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New Research + Clinical Trials for MS Patients

Mother and daughterMultiple sclerosis is a chronic autoimmune condition where the body mistakenly attacks the covering of nerves, which affects the central nervous system.  Symptoms may be mild, but at its worst, multiple sclerosis can negatively impact a person’s ability to walk, talk, see and eat.  While there is currently no cure, there are many therapeutic avenues available to doctors and their patients.

Are there any research studies for better medications for multiple sclerosis?

Yes, there are plenty of both, as multiple sclerosis affects millions worldwide and draws massive attention from the research community.  This research tends to focus on improving current therapies, introducing newer and better therapies, or continuing the search for a cure – the National MS Society funds grants, evaluates research via peer review panels and promotes collaborative research.

Scientists are interested in finding out as much as possible about the mechanisms of this condition, so that they may best improve patient care and comfort.  The NIH offers a fantastic comprehensive review of all things MS, including research trends and the latest news.  The foci of current studies are quite broad – some are trying to understand how the disease works, and other are looking for new or improved treatments.

Some recent research has centered on decreasing the inflammatory response and/or suppressing the immune system response (immunotherapy) to combat disease progression.  Additional efforts are exploring the possibility of using stem cells to repair the central nervous system and develop new approaches to treatment.

One recent development has been the advent of oral medications for multiple sclerosis (typically, treatments are available via injections).  One medication, fingolimod, was recently approved by the FDA for use in the U.S.; another (cladribine) is under consideration at this time, according to Medscape.  The FDA also approved a third agent, teriflunomide, a once-a-day tablet, in September 2012.  This is obviously a huge advance in terms of ease of administration and patient compliance, and has researchers, clinicians and patients alike excited about such prospects.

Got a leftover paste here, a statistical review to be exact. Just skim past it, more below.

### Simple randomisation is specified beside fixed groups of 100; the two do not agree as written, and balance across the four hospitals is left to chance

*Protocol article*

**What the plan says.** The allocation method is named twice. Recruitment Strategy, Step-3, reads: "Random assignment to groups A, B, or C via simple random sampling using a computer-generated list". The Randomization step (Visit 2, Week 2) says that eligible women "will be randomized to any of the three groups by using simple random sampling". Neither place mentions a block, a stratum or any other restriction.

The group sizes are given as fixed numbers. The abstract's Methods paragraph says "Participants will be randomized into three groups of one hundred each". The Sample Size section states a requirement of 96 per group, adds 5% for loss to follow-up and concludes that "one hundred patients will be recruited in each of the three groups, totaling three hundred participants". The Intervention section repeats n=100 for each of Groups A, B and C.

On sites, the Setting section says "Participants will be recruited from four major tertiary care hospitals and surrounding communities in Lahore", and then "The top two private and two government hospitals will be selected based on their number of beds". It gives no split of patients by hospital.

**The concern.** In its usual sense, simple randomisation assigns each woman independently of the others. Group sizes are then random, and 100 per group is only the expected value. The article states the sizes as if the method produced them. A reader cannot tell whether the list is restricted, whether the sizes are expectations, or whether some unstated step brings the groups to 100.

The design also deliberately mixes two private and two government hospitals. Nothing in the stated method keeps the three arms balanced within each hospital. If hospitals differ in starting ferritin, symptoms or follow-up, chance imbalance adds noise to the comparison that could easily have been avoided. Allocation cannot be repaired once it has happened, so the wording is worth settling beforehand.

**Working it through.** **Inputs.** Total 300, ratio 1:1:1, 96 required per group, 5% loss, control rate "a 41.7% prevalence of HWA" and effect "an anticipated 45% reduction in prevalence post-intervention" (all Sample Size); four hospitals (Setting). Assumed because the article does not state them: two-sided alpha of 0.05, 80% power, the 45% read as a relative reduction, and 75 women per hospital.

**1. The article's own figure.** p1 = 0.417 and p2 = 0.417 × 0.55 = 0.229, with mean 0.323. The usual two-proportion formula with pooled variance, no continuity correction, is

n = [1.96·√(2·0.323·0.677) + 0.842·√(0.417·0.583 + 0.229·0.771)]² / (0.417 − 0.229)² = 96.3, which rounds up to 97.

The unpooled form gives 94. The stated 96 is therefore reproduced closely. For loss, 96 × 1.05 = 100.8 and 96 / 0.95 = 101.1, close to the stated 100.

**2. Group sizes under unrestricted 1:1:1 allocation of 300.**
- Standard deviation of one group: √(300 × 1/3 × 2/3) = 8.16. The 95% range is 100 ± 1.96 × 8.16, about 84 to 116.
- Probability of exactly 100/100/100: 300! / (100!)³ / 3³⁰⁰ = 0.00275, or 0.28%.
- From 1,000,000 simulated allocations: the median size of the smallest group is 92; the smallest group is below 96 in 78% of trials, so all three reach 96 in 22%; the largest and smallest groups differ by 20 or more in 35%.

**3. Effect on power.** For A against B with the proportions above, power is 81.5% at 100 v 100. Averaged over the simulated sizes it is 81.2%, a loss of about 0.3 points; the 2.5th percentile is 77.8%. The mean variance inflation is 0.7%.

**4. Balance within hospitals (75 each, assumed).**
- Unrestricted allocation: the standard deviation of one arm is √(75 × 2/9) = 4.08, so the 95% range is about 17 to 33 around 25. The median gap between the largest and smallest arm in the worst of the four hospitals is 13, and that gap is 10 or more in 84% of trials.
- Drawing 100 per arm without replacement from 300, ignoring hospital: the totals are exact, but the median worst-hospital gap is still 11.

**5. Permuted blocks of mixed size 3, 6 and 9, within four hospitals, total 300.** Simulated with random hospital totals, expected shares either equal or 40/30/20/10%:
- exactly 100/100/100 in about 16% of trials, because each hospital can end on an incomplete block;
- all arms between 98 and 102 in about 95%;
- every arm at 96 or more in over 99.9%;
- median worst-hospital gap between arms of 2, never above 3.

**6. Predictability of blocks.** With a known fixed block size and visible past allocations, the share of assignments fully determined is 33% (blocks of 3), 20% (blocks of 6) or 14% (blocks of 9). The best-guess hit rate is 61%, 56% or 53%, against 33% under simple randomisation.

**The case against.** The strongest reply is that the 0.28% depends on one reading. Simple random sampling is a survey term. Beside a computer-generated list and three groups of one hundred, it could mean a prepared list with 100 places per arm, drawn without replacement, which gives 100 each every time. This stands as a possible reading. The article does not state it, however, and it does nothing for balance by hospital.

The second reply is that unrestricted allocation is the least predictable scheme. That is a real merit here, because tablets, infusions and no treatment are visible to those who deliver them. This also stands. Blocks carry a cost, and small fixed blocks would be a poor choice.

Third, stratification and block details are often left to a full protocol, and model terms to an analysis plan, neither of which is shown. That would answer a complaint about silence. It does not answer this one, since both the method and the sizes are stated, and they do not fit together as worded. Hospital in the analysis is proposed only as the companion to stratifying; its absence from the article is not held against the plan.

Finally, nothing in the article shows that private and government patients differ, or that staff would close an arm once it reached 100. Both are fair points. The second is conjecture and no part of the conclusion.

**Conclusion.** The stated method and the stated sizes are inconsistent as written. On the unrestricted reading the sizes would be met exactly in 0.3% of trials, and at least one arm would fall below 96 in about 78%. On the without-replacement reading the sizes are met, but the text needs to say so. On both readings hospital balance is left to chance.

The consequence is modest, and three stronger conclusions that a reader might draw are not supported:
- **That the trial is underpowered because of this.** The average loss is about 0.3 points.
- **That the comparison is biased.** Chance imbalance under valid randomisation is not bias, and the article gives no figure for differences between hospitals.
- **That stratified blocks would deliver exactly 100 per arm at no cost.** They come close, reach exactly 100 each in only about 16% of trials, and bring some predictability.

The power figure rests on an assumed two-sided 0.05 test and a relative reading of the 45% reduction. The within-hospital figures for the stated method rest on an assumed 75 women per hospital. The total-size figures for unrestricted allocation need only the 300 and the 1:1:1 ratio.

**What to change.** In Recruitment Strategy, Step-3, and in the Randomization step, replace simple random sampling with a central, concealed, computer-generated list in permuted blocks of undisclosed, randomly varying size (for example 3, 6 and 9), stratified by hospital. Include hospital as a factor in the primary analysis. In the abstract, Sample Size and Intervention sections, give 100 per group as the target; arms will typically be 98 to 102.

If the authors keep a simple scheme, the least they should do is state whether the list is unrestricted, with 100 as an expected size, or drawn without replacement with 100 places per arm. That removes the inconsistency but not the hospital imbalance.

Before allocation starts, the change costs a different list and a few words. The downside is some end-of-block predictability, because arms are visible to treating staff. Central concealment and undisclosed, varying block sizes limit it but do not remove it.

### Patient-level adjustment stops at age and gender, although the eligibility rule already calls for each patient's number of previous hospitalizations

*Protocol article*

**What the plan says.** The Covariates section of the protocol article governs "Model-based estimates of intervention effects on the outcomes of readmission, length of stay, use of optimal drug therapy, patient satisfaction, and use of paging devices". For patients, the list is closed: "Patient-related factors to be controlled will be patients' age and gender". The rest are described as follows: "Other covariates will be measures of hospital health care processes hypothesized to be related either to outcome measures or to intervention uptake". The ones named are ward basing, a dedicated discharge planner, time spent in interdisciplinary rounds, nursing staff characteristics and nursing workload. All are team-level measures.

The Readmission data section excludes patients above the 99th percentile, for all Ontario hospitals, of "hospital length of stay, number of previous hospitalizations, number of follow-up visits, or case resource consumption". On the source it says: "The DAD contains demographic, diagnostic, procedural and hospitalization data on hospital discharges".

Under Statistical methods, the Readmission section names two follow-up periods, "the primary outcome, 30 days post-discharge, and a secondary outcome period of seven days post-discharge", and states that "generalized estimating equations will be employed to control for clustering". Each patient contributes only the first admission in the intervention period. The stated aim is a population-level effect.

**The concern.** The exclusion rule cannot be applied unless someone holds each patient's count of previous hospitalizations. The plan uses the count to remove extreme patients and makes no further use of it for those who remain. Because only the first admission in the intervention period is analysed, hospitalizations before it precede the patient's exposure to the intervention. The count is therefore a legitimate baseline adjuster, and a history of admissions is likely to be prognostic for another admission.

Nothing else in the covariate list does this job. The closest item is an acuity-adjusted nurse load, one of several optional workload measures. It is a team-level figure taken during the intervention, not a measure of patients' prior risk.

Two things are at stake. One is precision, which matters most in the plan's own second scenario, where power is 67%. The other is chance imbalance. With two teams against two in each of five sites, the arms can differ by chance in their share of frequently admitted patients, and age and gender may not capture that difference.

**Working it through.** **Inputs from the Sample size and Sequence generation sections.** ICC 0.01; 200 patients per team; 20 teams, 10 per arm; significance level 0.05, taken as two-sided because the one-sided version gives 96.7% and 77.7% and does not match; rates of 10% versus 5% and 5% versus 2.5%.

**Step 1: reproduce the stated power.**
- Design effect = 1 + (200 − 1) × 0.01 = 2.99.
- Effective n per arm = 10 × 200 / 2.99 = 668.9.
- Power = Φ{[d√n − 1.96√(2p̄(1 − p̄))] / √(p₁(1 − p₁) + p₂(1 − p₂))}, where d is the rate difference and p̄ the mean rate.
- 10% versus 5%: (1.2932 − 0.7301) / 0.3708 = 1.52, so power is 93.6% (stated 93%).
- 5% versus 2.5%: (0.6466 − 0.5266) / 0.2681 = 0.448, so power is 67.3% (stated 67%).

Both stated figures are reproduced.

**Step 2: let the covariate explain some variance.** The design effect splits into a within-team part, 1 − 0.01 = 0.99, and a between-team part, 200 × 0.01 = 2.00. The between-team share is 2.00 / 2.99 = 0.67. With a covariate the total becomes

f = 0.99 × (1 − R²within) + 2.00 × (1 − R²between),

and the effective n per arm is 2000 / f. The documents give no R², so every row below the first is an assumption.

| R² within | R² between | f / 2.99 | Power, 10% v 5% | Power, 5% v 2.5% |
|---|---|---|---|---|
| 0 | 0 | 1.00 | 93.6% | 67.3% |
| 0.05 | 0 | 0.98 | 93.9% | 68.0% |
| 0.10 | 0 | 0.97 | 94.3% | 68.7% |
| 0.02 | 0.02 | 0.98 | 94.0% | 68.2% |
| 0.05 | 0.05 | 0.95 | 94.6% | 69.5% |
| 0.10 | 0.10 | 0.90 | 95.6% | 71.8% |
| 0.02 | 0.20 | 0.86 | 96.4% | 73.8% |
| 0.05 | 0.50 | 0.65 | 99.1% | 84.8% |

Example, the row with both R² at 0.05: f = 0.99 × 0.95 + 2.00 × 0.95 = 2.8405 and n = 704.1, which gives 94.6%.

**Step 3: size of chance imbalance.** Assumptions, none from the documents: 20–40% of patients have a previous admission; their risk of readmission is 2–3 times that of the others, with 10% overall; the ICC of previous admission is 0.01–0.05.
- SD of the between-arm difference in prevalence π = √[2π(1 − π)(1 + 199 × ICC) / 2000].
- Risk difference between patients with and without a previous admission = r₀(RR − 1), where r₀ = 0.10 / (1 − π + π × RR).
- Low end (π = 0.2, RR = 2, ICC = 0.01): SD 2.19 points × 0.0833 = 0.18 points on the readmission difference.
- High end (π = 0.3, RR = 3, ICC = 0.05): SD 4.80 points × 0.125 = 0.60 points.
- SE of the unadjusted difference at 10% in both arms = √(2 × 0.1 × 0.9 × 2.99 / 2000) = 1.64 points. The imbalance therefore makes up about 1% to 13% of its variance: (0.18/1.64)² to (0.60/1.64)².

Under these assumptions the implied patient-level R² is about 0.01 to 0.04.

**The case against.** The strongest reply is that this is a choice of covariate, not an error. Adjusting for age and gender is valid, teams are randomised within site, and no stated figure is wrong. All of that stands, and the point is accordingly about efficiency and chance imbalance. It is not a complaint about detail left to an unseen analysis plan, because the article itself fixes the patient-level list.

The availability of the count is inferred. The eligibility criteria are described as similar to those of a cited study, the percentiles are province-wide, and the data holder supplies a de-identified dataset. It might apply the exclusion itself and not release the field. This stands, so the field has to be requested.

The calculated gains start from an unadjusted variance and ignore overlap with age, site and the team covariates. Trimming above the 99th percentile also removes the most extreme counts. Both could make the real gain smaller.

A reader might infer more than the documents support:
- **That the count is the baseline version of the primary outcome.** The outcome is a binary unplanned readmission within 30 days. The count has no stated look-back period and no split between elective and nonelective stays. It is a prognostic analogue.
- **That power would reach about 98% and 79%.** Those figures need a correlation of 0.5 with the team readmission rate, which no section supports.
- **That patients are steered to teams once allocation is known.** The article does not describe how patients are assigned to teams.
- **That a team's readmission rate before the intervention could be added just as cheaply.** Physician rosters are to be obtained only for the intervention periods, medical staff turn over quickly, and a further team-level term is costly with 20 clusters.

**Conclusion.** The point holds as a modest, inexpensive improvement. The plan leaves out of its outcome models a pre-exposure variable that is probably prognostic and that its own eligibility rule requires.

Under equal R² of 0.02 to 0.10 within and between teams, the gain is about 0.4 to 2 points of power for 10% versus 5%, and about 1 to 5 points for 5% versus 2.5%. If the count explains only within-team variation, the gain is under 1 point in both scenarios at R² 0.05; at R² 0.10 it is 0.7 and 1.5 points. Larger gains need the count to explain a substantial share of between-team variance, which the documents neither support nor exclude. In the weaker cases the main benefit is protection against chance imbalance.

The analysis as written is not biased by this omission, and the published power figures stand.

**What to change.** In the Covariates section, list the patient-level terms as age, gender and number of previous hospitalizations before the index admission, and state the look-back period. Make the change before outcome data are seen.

How do I find out about clinical trials that I might participate in?

Without clinical trials, much of this research wouldn’t be possible, as therapies must eventually be tested on human beings to be approved for use by the public.  Accordingly, there are almost always studies being conducted that are looking for participants.  There are several excellent resources online that serve as national clearinghouses for past, current and future research opportunities:

Also, contacting major academic medical centers near your home or through your neurologist will often yield additional information on potential participation, as well as recent results of clinical trials.

If doctors think current treatments are effective for multiple sclerosis, what criteria is used to determine that?

For MS, doctors may use some of the same tools (lab studies, MRI, other imaging studies) to assess how well treatments are working for you.  A good functional medicine overview of a MS assessment includes diet and other lifestyle evaluation factors, in addition to the tools noted above.  Your doctor may also evaluate your response compared to the typical response seen in studies of patients in similar stages of multiple sclerosis and who are using the same treatments.  This paper on MS current treatment algorithm summarizes different MS conditions stages, the treatments used and the average expected response, as seen in studies conducted between 1993-2010.

Questions for your doctor or specialist:

  • What are the latest developments in MS research?  Do any apply to potential therapies for me?
  • Are you or any of your colleagues personally involved in studies?
  • Do you recommend I search for clinical trial openings?  Why or why not?
  • If I don’t qualify for any ongoing or planned studies, what else can I do to improve treatment outcomes?  Different meds, alternative therapies, etc.?
  • If I’m currently on parenteral (non-oral) medications, am I a candidate for any of the new oral drugs now on the market?  If not, why?

 

About the Author
Dr. Rothbard is a professional medical writer and consultant based in New York City, specializing in medical education articles targeted at a variety of audiences, from children through clinicians.  After leaving medicine, he worked as a biology and medical science educator for several years, before deciding to pursue writing full-time.  He may be reached at [email protected].

 

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